Trains and Glaciers





By Lucia Adams


When I booked an Amtrak Vacation to Glacier National Park everyone was envious, “I’ve always wanted to take a long train trip.” Well, I had many years ago but it was the Orient Express, so full of hope I reserved a roomette for two, quite costly considering, including three nights in Glacier Park Lodge in the most beautiful park in America. 

On the first day of summer The Empire Builder left Union Station, late, at 3 p.m. for Seattle our final stop northwest Montana a few miles from Waterton, Alberta.  With long hours of daylight on the Summer Solstice we arrived in North Dakota with its one-stoplight towns like Malta and Glasgow (where a large family of Amish from Indiana detrained). Atop the Bakken formation‘s mammoth oil reserves discovered in 1953, we sped past glacial drumlins and kettle moraines, oil tanks and grain elevators on the old Burlington Northern tracks.

Burnt trees and bear grass.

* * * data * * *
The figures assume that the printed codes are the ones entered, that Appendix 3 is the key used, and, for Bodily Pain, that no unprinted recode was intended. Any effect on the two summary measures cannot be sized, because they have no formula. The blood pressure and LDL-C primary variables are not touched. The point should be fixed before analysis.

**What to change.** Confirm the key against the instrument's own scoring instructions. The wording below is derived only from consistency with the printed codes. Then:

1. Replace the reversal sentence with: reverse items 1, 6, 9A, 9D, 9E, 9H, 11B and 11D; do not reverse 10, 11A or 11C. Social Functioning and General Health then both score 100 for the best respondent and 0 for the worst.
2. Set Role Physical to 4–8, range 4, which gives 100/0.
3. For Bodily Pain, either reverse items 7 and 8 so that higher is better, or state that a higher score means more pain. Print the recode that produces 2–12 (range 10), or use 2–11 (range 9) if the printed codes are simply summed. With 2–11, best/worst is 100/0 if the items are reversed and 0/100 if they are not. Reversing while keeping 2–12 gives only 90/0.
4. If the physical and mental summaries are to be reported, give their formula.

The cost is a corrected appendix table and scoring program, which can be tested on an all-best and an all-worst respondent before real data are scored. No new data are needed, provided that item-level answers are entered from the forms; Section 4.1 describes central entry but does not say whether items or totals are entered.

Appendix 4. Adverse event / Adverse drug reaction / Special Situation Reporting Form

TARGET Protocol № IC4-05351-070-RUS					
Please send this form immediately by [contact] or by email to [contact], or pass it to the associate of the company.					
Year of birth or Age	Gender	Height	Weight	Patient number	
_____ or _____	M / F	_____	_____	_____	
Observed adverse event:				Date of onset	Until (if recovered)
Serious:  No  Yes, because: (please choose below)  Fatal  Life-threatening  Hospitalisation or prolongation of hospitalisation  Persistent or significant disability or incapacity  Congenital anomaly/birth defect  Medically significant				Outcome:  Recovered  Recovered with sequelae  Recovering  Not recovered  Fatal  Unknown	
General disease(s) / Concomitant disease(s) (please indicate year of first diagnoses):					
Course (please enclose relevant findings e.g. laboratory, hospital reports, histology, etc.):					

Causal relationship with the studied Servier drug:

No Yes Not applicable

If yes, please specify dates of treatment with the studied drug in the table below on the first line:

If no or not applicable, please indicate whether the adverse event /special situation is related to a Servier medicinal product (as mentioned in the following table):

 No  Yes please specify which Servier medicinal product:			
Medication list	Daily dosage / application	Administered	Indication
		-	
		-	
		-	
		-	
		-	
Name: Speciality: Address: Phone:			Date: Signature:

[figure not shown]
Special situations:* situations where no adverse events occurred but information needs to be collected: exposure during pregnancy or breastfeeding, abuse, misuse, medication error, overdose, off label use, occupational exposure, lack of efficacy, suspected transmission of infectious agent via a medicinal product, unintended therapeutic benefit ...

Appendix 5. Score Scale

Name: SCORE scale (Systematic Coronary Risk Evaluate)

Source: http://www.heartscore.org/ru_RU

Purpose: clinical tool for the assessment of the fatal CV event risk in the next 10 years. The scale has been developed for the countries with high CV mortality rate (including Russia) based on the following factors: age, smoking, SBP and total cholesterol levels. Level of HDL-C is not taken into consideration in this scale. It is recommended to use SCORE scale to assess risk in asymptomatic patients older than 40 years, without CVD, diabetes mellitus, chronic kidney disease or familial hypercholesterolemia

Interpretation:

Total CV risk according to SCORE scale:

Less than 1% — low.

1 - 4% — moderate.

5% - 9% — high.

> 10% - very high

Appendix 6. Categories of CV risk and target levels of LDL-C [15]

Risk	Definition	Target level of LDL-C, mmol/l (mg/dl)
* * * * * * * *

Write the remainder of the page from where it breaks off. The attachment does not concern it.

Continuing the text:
Our “superliner” sleeping car, launched in 1979 and purportedly upgraded in 2005, looked its age. After hoisting a heavy suitcase up a tiny cast iron step onto the train (no redcaps here!) the Oh Nos began; the roomette was far too small for two people who had to sit stone cold upright, knee to knee. I begged a disconsolate attendant for an upgrade to a bedroom for an extra thousand but no-go though several were empty. We made for the somewhat dingy observation car, first come, first serve musical chairs style and at 6 p.m. gloomily headed to the dining car. No North by Northwest here, just tubby strangers squeezed in next to us for pre-prepared airplane food. We avoided the mussels like grim death. Thus commenced The Struggle for Sleep: the top bunk was extremely dangerous to ascend without a ladder (there was none) and Jack had to use the tiny armrest and bolt up onto the lurching mat. How is it up there? Pitch Black.  Can’t Turn Over. Afraid I’ll fall out.  The lower hard cot was not much better; the loos, smaller than an airplane’s, were down a long flight of stairs. Don’t ask about the lone shower. Upgrade wouldn’t even begin to do it. You need new cars. Period.